Volume 631, November 2019
|Number of page(s)||18|
|Published online||29 October 2019|
Superstrong photospheric magnetic fields in sunspot penumbrae
Max-Planck-Institut für Sonnensystemforschung, Justus-von-Liebig-Weg 3, 37077 Göttingen, Germany
2 Instituto de Astrofísica de Andalucía (IAA-CSIC), Apdo. 3004, 18080 Granada, Spain
3 High Altitude Observatory, NCAR, PO Box 3000 Boulder, CO 80307, USA
4 School of Space Research, Kyung Hee University, Yongin 446-701 Gyeonggi, Republic of Korea
Accepted: 23 September 2019
Context. Recently, there have been some reports of unusually strong photospheric magnetic fields (which can reach values of over 7 kG) inferred from Hinode SOT/SP sunspot observations within penumbral regions. These superstrong penumbral fields are even larger than the strongest umbral fields on record and appear to be associated with supersonic downflows. The finding of such fields has been controversial since they seem to show up only when spatially coupled inversions are performed.
Aims. Here, we investigate and discuss the reliability of those findings by studying in detail observed spectra associated with particularly strong magnetic fields at the inner edge of the penumbra of active region 10930.
Methods. We applied classical diagnostic methods and various inversions with different model atmospheres to the observed Stokes profiles in two selected pixels with superstrong magnetic fields, and compared the results with a magnetohydrodynamic simulation of a sunspot whose penumbra contains localized regions with strong fields (nearly 5 kG at τ = 1) associated with supersonic downflows.
Results. The different inversions provide different results: while the SPINOR 2D inversions consider a height-dependent single-component model and return B > 7 kG and supersonic positive vLOS (corresponding to a counter-Evershed flow), height-dependent two-component inversions suggest the presence of an umbral component (almost at rest) with field strengths ∼4 − 4.2 kG and a penumbral component with vLOS ∼ 16 − 18 km s−1 and field strengths up to ∼5.8 kG. Likewise, height-independent two-component inversions find a solution for an umbral component and a strongly redshifted (vLOS ∼ 15 − 17 km s−1) penumbral component with B ∼ 4 kG. According to a Bayesian information criterion, the inversions providing a better balance between the quality of the fits and the number of free parameters considered by the models are the height-independent two-component inversions, but they lie only slightly above the SPINOR 2D inversions. Since it is expected that the physical parameters all display considerable gradients with height, as supported by magnetohydrodynamic (MHD) sunspot simulations, the SPINOR 2D inversions are the preferred ones.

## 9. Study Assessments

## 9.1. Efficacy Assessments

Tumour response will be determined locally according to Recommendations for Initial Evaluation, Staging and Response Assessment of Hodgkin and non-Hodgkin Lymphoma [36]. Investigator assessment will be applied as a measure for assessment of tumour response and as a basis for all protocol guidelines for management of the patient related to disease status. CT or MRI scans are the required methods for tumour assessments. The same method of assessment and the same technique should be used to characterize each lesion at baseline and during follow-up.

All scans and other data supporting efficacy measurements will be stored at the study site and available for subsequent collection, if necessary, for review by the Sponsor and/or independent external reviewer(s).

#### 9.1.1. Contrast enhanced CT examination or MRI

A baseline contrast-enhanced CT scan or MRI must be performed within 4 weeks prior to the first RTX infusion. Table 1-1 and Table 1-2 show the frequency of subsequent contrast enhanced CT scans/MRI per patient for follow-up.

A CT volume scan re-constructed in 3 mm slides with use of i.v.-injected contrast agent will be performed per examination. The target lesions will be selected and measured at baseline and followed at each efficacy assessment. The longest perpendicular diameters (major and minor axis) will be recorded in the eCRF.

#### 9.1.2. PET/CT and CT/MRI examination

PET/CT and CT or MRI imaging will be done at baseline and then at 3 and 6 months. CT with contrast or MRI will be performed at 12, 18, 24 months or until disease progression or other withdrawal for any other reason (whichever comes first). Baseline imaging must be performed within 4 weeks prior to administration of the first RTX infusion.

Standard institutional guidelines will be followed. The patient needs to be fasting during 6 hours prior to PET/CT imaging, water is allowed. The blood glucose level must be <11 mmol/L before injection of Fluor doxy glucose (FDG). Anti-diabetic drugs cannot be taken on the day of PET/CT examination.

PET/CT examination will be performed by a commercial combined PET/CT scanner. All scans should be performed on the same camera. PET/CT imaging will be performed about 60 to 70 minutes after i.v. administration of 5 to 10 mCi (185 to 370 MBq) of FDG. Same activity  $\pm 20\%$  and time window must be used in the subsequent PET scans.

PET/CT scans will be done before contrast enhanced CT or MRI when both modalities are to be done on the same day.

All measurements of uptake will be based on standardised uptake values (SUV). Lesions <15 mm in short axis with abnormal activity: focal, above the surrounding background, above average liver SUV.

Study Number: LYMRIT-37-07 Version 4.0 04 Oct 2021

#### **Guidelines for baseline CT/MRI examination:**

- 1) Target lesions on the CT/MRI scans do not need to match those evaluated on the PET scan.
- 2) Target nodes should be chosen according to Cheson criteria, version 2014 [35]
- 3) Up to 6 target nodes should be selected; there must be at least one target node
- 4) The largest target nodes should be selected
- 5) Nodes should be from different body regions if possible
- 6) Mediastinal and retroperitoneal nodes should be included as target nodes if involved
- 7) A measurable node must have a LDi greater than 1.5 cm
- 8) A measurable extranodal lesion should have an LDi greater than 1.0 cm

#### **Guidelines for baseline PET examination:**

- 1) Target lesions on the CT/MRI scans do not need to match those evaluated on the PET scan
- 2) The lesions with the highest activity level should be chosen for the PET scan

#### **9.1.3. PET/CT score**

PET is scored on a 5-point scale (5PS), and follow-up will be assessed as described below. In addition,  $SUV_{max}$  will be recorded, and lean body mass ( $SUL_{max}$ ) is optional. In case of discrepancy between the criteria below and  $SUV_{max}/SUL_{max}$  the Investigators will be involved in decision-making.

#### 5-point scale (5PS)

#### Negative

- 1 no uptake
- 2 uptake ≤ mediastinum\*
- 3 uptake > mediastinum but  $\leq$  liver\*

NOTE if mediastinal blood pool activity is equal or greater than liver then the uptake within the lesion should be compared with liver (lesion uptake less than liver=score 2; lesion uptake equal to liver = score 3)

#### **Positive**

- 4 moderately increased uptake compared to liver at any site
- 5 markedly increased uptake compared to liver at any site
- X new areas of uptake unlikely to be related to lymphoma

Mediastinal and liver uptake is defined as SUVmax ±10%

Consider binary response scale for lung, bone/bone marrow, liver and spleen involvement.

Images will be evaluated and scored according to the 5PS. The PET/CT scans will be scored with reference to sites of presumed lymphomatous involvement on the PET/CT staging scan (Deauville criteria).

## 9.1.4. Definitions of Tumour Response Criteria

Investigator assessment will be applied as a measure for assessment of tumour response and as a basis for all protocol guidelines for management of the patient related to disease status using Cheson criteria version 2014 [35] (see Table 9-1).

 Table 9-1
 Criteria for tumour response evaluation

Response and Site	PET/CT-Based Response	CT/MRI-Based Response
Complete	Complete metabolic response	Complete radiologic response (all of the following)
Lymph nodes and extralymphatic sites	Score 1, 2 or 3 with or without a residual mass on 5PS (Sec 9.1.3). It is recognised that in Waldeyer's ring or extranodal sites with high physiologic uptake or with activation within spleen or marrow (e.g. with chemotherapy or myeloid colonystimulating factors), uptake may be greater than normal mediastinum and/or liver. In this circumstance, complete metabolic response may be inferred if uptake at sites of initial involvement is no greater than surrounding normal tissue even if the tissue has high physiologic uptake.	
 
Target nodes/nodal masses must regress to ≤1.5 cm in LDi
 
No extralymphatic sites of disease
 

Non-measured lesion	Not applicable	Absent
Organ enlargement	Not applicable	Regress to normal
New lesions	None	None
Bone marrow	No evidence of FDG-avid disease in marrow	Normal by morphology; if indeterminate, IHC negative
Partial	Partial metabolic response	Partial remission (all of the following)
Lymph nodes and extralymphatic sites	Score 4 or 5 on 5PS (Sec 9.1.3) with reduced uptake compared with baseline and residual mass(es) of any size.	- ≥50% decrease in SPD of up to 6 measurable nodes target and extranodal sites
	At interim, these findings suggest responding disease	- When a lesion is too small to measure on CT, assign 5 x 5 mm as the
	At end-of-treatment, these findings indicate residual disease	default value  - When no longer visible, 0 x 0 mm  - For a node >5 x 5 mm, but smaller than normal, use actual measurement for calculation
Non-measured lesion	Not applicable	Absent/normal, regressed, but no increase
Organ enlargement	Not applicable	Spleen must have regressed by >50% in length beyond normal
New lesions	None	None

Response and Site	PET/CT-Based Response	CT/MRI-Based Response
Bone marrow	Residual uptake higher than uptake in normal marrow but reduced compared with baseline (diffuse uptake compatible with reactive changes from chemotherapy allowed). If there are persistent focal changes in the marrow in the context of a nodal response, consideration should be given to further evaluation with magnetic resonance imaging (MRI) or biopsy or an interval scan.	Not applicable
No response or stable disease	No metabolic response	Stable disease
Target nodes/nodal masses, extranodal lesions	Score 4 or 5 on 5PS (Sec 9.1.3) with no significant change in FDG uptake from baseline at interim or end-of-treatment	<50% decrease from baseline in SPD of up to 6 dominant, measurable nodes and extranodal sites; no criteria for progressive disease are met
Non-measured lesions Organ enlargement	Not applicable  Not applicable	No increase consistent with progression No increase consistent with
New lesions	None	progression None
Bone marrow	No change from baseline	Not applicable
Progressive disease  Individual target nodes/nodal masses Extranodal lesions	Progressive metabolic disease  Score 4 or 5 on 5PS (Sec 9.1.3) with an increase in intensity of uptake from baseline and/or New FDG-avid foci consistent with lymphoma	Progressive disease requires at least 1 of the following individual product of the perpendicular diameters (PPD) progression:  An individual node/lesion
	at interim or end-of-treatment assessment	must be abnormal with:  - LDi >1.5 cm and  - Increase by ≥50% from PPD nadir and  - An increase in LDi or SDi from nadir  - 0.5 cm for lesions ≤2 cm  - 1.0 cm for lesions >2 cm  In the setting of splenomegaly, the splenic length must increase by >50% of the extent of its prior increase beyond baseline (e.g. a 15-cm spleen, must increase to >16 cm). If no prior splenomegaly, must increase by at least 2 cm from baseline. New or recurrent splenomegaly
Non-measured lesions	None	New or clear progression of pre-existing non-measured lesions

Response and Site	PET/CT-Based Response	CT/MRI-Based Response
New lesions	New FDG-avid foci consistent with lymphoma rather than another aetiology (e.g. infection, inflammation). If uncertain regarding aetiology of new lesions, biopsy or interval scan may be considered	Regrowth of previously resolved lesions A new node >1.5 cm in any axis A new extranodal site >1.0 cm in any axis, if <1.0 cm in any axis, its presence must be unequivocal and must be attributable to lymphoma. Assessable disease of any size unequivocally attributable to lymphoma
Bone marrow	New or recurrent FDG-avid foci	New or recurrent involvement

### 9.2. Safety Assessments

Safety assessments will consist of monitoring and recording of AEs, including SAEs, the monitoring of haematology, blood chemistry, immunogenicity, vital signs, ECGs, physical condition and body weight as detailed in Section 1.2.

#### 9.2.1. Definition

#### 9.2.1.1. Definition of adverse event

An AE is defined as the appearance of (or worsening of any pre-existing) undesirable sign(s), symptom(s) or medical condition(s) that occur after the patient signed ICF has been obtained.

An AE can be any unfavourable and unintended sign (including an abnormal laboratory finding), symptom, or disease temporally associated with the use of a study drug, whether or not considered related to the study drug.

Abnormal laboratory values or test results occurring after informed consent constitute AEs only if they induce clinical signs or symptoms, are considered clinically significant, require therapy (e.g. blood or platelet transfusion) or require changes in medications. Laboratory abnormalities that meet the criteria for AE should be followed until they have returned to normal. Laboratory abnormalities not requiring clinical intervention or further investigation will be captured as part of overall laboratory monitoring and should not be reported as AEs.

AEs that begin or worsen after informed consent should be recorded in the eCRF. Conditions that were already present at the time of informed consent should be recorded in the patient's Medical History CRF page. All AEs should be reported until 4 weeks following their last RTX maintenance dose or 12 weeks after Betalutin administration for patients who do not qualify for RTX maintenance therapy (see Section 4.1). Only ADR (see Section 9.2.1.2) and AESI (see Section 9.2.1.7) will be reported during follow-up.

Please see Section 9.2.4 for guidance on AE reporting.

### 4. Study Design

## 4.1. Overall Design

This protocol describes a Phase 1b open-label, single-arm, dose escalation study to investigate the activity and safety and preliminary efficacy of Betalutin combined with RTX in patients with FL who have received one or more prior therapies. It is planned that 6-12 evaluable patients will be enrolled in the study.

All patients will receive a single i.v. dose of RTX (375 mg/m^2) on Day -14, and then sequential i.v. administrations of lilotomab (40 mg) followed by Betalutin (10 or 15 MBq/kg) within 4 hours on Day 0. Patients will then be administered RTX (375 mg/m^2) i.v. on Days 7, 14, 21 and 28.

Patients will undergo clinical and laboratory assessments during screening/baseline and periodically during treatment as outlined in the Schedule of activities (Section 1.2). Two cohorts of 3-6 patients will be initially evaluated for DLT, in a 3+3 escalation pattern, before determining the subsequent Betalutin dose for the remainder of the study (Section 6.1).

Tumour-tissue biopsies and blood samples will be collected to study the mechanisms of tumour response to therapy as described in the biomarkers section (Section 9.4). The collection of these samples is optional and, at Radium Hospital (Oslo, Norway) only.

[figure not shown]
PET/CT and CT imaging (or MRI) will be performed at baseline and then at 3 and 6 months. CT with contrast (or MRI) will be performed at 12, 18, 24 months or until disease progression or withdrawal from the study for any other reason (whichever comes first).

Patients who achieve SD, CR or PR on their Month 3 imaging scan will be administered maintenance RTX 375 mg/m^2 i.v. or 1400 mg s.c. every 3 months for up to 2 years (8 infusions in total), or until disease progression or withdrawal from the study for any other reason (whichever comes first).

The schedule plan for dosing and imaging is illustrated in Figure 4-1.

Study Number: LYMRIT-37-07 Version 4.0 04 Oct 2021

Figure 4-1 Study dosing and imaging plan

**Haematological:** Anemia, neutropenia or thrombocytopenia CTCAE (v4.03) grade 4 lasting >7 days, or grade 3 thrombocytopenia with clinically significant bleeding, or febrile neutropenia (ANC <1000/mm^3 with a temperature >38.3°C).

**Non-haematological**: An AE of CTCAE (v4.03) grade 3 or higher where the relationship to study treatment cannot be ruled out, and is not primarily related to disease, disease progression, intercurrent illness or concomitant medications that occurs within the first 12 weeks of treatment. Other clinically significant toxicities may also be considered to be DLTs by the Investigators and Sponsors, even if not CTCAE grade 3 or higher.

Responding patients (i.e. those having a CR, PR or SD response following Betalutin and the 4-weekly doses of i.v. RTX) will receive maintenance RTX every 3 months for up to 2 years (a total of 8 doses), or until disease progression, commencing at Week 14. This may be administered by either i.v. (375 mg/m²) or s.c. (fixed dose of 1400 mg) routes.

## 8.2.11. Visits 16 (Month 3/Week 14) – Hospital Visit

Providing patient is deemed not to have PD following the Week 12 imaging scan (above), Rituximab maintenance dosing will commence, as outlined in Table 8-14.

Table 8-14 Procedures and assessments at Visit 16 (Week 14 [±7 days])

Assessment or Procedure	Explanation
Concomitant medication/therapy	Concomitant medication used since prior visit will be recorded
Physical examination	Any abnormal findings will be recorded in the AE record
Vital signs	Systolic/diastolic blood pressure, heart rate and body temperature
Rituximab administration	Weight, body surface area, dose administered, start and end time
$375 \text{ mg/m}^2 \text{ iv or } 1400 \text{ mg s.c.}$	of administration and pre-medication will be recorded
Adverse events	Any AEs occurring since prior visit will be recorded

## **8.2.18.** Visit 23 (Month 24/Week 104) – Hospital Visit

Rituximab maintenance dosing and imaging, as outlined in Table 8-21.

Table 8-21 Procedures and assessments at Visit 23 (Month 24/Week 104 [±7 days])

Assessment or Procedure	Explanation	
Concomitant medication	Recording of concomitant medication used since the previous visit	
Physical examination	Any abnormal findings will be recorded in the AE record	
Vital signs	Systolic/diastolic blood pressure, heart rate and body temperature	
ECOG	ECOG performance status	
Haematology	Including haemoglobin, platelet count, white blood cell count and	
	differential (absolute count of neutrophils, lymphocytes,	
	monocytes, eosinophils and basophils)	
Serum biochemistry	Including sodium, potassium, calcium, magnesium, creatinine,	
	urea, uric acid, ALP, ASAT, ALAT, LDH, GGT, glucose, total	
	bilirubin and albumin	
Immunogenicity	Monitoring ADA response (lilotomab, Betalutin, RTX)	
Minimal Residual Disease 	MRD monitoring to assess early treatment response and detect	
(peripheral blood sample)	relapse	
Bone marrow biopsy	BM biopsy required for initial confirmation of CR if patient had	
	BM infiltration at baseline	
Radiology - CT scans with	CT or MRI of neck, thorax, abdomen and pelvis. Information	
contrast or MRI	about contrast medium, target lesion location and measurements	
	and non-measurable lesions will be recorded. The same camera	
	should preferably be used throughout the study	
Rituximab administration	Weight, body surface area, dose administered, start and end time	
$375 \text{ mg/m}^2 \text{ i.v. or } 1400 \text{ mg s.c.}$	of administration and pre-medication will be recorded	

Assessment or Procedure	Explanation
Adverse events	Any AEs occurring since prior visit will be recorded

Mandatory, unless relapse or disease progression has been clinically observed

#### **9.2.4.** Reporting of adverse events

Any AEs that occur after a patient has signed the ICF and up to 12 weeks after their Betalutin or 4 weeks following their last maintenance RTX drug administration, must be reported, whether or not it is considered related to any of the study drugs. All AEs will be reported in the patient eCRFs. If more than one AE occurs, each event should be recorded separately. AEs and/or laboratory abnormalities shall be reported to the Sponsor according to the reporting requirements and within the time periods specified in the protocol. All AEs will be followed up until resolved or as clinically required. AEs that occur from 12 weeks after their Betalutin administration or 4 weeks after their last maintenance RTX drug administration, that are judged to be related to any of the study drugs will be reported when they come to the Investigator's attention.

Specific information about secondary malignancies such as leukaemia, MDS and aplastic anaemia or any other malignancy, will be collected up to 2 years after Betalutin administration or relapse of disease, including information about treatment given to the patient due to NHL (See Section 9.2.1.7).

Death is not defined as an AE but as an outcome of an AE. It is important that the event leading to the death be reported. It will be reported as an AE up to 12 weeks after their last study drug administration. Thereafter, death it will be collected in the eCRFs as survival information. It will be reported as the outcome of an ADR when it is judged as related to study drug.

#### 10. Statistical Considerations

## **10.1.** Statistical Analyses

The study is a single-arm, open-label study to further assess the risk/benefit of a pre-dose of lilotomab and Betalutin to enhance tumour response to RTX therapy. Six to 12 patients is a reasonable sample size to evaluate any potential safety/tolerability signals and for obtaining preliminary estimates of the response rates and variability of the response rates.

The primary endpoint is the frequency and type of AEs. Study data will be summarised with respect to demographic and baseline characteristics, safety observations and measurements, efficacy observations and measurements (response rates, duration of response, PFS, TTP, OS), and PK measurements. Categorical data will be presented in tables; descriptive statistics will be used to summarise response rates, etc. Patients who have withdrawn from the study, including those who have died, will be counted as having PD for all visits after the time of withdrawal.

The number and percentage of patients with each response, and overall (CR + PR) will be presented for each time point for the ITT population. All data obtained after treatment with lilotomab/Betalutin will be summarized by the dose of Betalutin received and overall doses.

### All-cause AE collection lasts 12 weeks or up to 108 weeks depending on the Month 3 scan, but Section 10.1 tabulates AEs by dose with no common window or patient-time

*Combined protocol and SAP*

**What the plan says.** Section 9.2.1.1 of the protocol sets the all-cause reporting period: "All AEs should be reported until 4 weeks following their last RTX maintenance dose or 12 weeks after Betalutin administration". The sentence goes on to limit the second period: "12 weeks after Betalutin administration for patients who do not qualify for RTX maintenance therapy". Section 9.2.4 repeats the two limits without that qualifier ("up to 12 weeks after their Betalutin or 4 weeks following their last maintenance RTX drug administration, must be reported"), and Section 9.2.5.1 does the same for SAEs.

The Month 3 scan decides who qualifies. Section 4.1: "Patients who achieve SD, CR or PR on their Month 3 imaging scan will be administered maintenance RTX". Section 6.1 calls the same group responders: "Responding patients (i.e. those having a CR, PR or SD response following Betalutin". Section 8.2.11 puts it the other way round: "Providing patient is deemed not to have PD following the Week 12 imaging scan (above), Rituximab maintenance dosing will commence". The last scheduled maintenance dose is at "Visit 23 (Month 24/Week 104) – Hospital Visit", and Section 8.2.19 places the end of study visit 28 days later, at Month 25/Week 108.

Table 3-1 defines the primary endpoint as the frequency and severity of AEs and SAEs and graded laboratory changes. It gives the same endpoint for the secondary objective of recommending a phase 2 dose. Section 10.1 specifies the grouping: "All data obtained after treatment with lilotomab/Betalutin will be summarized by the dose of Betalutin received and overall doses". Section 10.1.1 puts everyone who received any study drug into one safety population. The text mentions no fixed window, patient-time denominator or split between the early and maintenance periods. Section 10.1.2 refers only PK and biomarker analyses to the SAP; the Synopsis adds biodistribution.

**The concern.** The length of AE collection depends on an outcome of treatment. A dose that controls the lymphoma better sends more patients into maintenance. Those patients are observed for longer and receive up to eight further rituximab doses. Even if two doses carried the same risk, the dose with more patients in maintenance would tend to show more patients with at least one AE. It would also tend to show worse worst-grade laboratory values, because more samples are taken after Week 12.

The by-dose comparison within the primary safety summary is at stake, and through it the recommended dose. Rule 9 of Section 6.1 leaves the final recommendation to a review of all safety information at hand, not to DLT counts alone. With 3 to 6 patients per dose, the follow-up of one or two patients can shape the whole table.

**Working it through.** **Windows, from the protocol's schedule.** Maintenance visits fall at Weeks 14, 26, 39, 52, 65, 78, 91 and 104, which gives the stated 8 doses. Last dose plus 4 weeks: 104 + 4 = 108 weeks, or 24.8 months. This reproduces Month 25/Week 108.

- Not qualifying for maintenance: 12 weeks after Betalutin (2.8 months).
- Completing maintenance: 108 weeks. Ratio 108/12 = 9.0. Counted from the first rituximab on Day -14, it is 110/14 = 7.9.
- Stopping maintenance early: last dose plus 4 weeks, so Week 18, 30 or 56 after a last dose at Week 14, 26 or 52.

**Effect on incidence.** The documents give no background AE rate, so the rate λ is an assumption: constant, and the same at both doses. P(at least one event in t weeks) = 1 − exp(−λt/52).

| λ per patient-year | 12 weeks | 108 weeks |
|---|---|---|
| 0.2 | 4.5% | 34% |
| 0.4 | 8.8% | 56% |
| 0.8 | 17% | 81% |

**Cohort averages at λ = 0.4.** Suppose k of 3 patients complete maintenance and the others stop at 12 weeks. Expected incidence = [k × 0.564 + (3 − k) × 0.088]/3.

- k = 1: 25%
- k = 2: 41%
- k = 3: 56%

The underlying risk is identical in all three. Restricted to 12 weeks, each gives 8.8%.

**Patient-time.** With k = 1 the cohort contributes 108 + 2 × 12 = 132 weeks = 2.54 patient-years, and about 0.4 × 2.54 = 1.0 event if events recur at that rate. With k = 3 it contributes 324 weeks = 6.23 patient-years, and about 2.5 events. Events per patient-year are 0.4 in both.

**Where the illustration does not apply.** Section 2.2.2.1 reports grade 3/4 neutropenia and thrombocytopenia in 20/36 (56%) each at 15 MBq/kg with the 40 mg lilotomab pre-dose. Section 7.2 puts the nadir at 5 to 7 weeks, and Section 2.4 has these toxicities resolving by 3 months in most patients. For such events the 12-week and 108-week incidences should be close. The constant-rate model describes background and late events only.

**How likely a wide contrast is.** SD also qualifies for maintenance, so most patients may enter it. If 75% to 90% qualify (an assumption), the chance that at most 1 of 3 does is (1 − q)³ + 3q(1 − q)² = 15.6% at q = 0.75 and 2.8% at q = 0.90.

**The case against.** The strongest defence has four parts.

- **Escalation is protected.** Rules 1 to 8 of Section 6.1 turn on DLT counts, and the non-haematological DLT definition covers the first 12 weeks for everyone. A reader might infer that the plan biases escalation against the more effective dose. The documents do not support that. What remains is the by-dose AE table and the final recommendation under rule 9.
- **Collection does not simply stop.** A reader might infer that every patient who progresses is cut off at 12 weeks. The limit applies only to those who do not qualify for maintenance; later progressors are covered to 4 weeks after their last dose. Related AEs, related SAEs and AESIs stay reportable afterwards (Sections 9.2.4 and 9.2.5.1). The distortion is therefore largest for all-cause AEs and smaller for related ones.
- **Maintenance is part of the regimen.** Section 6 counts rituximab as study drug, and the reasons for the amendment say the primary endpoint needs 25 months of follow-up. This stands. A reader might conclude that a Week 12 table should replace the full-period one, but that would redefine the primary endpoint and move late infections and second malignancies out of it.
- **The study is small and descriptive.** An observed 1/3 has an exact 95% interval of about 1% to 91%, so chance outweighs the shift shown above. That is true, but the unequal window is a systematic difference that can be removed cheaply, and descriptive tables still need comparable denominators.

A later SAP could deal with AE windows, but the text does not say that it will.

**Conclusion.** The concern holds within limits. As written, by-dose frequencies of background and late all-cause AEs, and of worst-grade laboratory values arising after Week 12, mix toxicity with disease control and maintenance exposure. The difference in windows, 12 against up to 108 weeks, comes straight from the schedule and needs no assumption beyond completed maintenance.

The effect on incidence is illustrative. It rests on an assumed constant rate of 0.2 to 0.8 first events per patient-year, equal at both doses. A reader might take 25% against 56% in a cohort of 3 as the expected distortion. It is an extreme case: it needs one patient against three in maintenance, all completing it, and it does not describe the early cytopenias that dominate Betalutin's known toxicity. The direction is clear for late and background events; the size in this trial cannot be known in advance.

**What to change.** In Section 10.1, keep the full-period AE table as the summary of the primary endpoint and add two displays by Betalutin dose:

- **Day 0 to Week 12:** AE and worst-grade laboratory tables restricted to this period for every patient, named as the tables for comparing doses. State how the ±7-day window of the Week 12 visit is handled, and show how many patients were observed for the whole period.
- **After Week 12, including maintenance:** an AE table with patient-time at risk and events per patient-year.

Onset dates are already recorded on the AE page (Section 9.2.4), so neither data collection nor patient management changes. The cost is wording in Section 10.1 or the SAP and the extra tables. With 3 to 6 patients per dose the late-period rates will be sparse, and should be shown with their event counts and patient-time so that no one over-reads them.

Conclusions. According to the MHD sunspot simulation analyzed here, the presence of counter-Evershed flows in the photospheric penumbra can lead to the necessary conditions for the observation of ∼5 kG fields at the inner penumbra. Although a definite conclusion about the potential existence of fields in excess of 7 kG cannot be given, their nature could be explained (based on the simulation results) as the consequence of the extreme dynamical effects introduced by highly supersonic counter-Evershed flows (vLOS > 10 km s−1 and up to ∼30 km s−1 according to SPINOR 2D). The latter are much faster and more compressive downflows than those found in the MHD simulations and therefore could lead to field intensification up to considerably stronger fields. Also, a lower gas density would lead to a deeper depression of the τ = 1 surface, making possible the observation of deeper-lying stronger fields. The superstrong magnetic fields are expected to be nearly force-free, meaning that they can attain much larger strengths than expected when considering only balance between magnetic pressure and the local gas pressure.
Key words: Sun: photosphere / sunspots / Sun: magnetic fields
© A. Siu-Tapia et al. 2019
Open Access article, published by EDP Sciences, under the terms of the Creative Commons Attribution License (http://creativecommons.org/licenses/by/4.0), which permits unrestricted use, distribution, and reproduction in any medium, provided the original work is properly cited.
Open Access funding provided by Max Planck Society.
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